Department

Biology

Course Code

BIO360H5

Professor

Helene Wagner

Chapter 3: Displaying and Describing Categorical Data

Bar graphs / Pie graphs/Segmented Bar Graphs – display categorical data (not quantitative!)

-Pie graphs and Segmented Bar Graphs must add up to 100%

-Simpson’s Paradox: when averages are taken across different groups, they can appear to

contradict the overall averages

Marginal Distribution: divide row and column totals by grand total. (doesn’t tell us anything

about the other variable

Joint Distribution: divide each cell by grand total

Conditional Distribution: divide each cell by column total (or by row total, depending on the

research question. – In a contingency table, if the conditional distribution of one variable is the

same for all category of another, the variables are independent

Chapter 4: Displaying and Summarizing Quantitative Data

Chapter 5: Understanding and Comparing Distributions

Histogram: shows distribution of a quantitative variable (each bar represents the frequency or

relative frequency of values falling in each bin); no gaps unlike bar graph!

The five-number summary reports its median, quartiles and extremes (maximum and minimum)

Max , Q3, Median, Q1, Min – all summarized in a boxplot: used for QUANTITATIVE DATA

(longer boxplot means more variability in data)

If the histogram is symmetric and no outliers -> use mean for measure of center and standard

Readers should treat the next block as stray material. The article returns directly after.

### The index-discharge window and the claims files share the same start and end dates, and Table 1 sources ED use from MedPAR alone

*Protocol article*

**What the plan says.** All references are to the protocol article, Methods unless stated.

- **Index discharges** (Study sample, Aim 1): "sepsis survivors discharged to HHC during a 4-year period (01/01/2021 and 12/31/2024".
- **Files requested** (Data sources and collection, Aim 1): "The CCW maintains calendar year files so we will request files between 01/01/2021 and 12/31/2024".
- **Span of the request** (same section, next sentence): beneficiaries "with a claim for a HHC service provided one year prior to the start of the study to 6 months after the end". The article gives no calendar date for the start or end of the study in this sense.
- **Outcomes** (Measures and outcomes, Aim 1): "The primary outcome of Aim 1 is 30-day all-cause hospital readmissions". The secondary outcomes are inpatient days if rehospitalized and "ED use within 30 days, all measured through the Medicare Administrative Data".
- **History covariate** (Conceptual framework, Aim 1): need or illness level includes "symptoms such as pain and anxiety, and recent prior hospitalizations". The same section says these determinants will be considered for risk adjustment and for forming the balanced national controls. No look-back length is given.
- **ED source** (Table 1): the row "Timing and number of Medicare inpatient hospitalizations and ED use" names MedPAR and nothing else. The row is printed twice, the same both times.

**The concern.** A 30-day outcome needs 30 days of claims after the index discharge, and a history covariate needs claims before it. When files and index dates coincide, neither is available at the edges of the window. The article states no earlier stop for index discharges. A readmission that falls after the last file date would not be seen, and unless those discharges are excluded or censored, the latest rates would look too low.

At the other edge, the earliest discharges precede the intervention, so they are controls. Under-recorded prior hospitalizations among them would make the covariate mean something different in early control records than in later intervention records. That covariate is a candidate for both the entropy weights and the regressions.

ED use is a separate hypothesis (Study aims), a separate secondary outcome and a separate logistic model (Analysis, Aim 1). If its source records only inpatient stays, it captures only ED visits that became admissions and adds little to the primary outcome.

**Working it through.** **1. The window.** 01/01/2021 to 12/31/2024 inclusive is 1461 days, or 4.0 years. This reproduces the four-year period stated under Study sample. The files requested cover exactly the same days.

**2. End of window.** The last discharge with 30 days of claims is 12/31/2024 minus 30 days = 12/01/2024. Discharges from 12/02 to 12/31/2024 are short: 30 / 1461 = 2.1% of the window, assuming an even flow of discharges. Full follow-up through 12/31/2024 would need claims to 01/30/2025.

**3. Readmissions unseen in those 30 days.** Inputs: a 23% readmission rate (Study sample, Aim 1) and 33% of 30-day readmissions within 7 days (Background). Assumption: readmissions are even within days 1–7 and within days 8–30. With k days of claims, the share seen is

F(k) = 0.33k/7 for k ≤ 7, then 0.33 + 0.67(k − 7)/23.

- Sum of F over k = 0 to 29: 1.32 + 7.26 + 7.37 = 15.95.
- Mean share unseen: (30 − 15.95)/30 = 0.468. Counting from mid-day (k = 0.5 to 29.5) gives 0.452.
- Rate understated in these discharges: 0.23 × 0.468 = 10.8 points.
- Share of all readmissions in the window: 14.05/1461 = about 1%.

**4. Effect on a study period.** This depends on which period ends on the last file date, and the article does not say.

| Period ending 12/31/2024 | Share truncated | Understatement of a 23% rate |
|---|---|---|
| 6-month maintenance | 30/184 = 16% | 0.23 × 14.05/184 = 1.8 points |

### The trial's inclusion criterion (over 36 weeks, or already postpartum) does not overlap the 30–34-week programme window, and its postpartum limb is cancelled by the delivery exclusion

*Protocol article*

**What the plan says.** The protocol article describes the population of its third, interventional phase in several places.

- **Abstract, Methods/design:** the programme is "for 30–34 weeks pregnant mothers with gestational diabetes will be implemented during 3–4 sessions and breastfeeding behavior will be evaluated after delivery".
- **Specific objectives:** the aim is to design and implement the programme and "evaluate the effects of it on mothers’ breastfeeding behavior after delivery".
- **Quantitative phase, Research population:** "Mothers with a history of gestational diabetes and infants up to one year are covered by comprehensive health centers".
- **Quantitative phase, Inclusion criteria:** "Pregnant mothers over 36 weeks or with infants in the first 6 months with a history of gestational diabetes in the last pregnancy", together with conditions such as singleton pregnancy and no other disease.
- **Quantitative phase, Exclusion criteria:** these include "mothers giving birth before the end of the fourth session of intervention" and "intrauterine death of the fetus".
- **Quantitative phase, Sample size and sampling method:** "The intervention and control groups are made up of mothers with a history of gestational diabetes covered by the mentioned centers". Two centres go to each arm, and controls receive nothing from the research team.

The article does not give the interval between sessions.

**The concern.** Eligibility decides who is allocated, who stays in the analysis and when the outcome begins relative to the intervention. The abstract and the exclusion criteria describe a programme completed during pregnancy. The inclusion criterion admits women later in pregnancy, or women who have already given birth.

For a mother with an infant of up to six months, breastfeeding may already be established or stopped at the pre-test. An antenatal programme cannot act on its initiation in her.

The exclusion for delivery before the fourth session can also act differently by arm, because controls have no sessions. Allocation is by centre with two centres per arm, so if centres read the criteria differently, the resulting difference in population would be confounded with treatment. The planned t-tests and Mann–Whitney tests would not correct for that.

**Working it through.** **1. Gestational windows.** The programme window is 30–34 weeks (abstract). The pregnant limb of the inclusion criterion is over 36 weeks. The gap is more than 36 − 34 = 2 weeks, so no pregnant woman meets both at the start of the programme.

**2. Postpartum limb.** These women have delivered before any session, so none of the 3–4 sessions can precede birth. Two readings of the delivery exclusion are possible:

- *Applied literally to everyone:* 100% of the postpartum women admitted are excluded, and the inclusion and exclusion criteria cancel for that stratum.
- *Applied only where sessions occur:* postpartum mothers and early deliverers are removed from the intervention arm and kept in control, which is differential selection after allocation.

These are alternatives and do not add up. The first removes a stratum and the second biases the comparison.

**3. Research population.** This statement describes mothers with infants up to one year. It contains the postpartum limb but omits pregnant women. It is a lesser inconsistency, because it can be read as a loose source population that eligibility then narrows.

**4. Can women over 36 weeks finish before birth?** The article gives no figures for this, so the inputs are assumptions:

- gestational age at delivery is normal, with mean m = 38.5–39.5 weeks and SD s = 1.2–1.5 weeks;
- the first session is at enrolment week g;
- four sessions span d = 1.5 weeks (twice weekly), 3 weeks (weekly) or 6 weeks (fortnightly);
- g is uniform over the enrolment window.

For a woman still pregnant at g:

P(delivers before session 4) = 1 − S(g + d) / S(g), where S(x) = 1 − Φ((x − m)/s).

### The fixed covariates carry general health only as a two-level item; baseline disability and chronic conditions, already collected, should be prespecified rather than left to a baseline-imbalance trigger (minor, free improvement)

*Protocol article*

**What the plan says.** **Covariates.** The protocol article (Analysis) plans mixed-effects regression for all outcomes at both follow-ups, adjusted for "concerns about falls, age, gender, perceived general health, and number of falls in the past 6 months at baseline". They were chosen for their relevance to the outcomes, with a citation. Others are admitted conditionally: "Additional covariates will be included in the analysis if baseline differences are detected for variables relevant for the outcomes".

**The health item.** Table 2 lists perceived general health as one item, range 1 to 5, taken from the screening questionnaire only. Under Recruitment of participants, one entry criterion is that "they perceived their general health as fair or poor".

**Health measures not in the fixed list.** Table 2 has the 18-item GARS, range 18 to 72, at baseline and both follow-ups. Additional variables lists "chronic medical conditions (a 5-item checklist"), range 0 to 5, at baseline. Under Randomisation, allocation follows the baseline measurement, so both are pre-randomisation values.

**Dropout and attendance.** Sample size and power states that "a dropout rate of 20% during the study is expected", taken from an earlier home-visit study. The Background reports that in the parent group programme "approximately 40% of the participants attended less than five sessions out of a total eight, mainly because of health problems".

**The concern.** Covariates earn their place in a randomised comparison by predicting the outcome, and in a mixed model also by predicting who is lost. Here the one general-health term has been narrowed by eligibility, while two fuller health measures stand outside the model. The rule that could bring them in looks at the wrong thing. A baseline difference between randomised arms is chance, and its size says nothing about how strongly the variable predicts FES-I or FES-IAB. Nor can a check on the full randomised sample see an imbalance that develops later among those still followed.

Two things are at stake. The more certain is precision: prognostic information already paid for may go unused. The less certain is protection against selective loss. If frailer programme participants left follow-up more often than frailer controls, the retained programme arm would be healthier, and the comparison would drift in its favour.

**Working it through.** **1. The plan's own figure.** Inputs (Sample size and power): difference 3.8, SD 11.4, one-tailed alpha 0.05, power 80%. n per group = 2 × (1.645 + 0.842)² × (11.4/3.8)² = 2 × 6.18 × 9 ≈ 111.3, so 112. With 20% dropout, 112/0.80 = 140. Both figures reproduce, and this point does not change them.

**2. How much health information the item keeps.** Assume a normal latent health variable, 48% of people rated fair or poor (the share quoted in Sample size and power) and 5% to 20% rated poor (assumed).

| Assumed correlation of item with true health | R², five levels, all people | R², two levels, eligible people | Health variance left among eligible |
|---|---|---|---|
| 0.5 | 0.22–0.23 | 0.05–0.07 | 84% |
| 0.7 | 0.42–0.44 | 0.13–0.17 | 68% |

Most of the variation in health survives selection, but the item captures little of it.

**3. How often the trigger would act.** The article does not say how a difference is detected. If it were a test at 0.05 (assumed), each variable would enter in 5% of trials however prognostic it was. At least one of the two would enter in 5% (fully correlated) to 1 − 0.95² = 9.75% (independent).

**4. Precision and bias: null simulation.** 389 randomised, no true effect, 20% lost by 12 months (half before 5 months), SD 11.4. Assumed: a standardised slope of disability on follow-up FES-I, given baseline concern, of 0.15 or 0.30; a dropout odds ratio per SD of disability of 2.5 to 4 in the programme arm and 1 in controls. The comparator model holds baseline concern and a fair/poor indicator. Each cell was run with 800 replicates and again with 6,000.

deviation for measure of spread

•Standard deviation – measures how far each data value is from the mean

- the square root of the variance s = √ ∑(y- y)2/ n-1

If the histogram is skewed or has outliers -> use median and Interquartile Range (IQR)

IQR = Q3 – Q1 (The IQR contains 50% of the data values)

Potential outliers: if beyond 1.5 x IQR from either end of the box

Chapter 6: The Standard Deviation as a ruler and the Normal Model

Standard Normal Model (z-scores) – the distance of each standard deviation from the mean

measured in units of standard deviations. Standardizing data into z-scores does not change the

shape of the distribution. Center becomes: mean= 0 and the spread: SD=1 N(0,1)

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-Normal models are appropriate for distributions whose shape are unimodal and roughly

symmetric

z- score = observed – mean / standard deviation z = y - µ /

When comparing two z-scores: The larger a z-score (negative or positive), the more unusual it is.

If asked which mean is “more likely”, choose the lower z-score

Negative z-score = data value is below the mean

Positive z-score = data value is above the mean

68- 95- 99.7 Rule – 68% of values lie within 1 standard deviation from the mean, 95% within 2

and 99.7% within 3.

Normal probability (quantile) plot (qq- plot): checks for Nearly Normal Condition; straight

line indicates normal distribution (unimodal and roughly symmetric)

Histogram Symmetrical and unimodal : boxplot has smaller SD and smaller IQR

Histogram right-skewed : mean is larger than the median (mean is torn toward the tail)

from looking at the boxplot - upper quartile (Q3) is farther from the median than the lower